Fallout’s Kaiser Darrin

We finally got around to watching Fallout and enjoyed it much more than I thought we would. Having just finished watching the Justified series for about the seventh time, it is nice to have another opportunity to watch Walton Goggins finesse the fine art of scene stealing. The show has a unique, vintage aesthetic, and it was a wonderful surprise to see Goggin’s character “Cooper Howard” tooling around in a Kaiser Darrin during the flashback sequences. We published this post about the Darrin many years ago, but here it is again for those who missed it the first time:

This unusual front end belongs to a rare automobile, a 1954 Kaiser Darrin:

1954 Kaiser Darrin (Classic Car Collection, Kearney, Nebraska)

The brochure for this unique machine boasts that it was designed by “Darrin of Paris,” also known as Howard “Dutch” Darrin.  Darrin was an interesting character who flew combat missions over France as a member of the U.S. Air Service during World War I.  He designed luxury automobiles for movie stars like Clark Gable and Errol Flynn, and his gravestone in Santa Monica simply reads “AUTOMOTIVE ARCHITECT.”  A thoroughly interesting 3-part article about his life was written by Richard Langworth and can be read here.  Although Darrin had some successes designing automobiles, the Kaiser Darrin wasn’t one of them and only 435 were produced.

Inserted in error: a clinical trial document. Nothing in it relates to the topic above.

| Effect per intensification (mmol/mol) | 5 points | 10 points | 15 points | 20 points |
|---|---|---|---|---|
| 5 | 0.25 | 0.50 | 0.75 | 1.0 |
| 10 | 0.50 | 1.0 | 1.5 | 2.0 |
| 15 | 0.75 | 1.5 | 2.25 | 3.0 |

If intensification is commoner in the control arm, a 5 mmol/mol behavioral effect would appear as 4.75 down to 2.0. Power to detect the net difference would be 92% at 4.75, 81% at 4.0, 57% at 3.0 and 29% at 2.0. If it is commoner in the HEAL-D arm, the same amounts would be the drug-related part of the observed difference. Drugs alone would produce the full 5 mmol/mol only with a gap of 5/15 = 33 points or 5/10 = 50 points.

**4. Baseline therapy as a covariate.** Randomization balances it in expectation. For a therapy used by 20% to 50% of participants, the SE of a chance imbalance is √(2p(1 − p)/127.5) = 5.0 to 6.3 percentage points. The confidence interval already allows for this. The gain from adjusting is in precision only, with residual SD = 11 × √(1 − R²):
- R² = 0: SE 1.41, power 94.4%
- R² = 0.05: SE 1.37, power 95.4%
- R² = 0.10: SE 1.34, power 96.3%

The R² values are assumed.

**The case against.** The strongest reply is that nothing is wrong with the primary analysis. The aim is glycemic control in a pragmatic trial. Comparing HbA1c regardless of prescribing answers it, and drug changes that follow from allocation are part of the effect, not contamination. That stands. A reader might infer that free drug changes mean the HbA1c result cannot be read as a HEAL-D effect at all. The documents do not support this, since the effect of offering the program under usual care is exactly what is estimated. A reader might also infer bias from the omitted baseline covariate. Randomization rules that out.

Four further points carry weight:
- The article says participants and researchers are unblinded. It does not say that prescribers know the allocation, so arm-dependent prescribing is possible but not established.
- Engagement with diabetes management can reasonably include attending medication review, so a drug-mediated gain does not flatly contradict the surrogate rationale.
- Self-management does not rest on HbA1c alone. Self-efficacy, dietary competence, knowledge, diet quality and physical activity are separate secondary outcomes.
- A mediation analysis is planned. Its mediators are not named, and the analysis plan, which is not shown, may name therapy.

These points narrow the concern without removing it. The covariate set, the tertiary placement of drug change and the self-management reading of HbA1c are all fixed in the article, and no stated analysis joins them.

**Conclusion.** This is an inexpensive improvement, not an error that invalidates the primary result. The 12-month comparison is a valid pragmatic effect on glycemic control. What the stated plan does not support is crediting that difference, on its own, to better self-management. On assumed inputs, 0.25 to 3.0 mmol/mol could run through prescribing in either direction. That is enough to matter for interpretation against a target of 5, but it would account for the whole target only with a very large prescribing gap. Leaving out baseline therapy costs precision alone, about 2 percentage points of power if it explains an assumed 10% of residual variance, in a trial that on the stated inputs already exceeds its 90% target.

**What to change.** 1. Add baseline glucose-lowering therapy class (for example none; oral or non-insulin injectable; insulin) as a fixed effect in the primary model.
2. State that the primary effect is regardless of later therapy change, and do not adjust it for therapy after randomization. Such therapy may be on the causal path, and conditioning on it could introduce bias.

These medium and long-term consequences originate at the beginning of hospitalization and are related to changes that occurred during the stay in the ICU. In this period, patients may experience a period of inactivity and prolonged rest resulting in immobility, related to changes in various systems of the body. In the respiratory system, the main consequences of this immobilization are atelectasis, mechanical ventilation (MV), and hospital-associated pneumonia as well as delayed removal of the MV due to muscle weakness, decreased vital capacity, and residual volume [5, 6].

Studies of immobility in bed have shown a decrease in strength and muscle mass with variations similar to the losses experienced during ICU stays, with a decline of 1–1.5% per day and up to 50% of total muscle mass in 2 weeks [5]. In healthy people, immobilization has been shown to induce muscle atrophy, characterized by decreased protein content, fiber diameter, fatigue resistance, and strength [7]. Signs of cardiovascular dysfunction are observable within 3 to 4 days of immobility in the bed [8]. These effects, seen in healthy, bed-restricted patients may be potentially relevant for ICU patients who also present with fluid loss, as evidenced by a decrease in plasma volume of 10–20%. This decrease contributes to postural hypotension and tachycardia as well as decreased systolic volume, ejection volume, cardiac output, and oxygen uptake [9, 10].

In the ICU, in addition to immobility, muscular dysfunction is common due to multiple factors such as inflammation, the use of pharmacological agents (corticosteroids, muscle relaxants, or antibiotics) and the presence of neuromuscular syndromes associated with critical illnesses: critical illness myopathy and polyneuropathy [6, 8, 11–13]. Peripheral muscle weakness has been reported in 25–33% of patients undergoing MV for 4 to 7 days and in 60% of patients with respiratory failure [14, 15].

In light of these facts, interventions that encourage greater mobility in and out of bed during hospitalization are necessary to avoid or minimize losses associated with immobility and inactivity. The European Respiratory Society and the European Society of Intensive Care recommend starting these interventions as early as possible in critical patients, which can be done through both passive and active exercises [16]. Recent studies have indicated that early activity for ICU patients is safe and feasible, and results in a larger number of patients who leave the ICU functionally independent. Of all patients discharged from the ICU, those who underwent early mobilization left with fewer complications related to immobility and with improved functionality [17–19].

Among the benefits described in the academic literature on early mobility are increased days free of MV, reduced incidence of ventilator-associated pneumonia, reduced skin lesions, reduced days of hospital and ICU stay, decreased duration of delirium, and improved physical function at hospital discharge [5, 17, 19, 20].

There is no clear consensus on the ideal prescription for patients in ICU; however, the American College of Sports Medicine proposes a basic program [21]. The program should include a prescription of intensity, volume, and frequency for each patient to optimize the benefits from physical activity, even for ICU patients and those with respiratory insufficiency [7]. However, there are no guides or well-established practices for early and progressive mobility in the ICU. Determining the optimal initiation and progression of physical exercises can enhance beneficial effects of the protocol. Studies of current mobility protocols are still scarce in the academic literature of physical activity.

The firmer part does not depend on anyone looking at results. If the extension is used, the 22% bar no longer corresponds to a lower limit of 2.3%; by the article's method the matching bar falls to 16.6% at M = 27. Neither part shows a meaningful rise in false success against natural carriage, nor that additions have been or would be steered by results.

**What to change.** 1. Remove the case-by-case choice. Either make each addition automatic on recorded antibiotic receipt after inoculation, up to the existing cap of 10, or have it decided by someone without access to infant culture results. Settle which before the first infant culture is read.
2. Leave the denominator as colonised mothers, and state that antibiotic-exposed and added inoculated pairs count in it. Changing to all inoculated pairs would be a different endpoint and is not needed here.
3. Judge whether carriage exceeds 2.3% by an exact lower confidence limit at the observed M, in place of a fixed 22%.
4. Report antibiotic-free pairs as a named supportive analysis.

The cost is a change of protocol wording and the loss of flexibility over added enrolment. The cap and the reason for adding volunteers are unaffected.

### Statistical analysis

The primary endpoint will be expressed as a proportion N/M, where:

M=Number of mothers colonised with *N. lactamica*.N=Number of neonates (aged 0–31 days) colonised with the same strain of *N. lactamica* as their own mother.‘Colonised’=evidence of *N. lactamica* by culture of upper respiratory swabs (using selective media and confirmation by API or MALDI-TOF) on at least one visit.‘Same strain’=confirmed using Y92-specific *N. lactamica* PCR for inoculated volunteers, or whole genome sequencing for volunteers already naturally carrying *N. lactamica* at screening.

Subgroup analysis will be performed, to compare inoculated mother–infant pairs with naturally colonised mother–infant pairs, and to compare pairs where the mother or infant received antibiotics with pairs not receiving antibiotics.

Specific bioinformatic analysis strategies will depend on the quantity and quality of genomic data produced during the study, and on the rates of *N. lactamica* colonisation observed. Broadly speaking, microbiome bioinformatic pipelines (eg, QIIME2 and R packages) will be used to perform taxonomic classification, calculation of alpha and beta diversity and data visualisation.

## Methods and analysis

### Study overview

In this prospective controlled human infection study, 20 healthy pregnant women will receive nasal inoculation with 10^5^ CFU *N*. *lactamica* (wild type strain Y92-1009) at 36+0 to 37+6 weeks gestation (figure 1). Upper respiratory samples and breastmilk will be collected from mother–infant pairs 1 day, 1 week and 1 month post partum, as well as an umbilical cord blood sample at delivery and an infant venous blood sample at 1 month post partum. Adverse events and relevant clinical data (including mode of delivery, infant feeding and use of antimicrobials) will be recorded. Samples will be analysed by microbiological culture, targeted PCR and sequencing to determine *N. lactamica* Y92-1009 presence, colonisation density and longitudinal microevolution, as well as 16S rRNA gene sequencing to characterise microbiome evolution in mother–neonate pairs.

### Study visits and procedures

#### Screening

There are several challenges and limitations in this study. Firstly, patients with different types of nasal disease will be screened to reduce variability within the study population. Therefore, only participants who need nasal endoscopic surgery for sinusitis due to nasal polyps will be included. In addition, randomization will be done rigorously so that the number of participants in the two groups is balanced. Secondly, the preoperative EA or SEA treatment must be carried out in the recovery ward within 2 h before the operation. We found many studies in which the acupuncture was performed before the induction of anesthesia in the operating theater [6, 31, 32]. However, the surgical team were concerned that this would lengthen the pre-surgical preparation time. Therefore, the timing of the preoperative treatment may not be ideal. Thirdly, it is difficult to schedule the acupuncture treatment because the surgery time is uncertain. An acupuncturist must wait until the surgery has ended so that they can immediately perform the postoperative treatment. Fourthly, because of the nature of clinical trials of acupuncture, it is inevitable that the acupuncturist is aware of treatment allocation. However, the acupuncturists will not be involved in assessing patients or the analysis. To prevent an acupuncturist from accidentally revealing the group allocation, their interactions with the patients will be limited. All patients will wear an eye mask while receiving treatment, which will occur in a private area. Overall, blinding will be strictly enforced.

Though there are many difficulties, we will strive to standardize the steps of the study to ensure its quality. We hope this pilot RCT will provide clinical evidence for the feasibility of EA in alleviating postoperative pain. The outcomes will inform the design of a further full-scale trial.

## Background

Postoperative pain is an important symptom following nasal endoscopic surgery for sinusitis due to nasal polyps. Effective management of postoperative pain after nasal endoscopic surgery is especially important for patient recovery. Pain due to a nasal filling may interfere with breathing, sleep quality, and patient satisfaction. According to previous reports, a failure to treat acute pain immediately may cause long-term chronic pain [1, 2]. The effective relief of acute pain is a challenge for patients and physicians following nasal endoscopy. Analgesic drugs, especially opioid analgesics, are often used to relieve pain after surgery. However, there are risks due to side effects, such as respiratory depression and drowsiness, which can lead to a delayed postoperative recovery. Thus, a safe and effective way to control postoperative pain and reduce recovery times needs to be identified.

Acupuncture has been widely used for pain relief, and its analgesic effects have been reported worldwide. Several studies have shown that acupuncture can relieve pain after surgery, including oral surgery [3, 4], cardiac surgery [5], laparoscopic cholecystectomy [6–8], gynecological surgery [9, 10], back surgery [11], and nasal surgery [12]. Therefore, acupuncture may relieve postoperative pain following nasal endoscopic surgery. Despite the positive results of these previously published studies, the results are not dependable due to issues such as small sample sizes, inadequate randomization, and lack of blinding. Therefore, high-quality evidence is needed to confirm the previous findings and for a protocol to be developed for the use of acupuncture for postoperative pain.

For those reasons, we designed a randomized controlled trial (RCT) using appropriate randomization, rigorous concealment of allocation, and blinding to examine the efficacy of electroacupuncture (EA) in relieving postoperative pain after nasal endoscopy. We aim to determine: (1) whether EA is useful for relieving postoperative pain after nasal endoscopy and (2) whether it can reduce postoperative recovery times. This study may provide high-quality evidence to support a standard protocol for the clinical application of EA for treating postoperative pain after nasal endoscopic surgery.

The Darrin was a product of the struggling Kaiser Motors Corporation, and it just beat the Corvette to be the first car with a fiberglass body.  It also featured sliding doors that retracted into the front fenders when opened as seen in this picture from the sales brochure:

The grille has been said to look like pursed lips, but I think it looks more like Tweety Bird.  Think about it.

Design preferences aside, the Darrin was not cheap.  It was priced at $3,668 (compared to $2,774 for a Corvette) and, although it cost more, its 90-hp engine was completely out-classed by the Vette’s 150 horses.

Another problem may have been the sales pitch for the Darrin.  This is an excerpt from an article dated February 13, 1954, that featured an interview with a model, Pat Matteson, who had been hired to demonstrate the Darrin at the International Sports Show in New York City:

Cars with plastic bodies are still a mystery to most motorists.  They want to know if the plastic will dent if people lean on it, whether snow will melt the plastic, whether hot water will make a hole in it, or whether insects will become permanently embedded in it.

“No. . .No. . .No. . .No,” says Pat.  “But a motorist can repair a fender dent in the same way he’d patch a tire.  And he can fix it so it doesn’t show.

“If a lady wants to change the color of the plastic body to match her hat, gloves or a new dress, she can do so by spraying on a new paint with a vacuum cleaner.  But it would take her three hours.”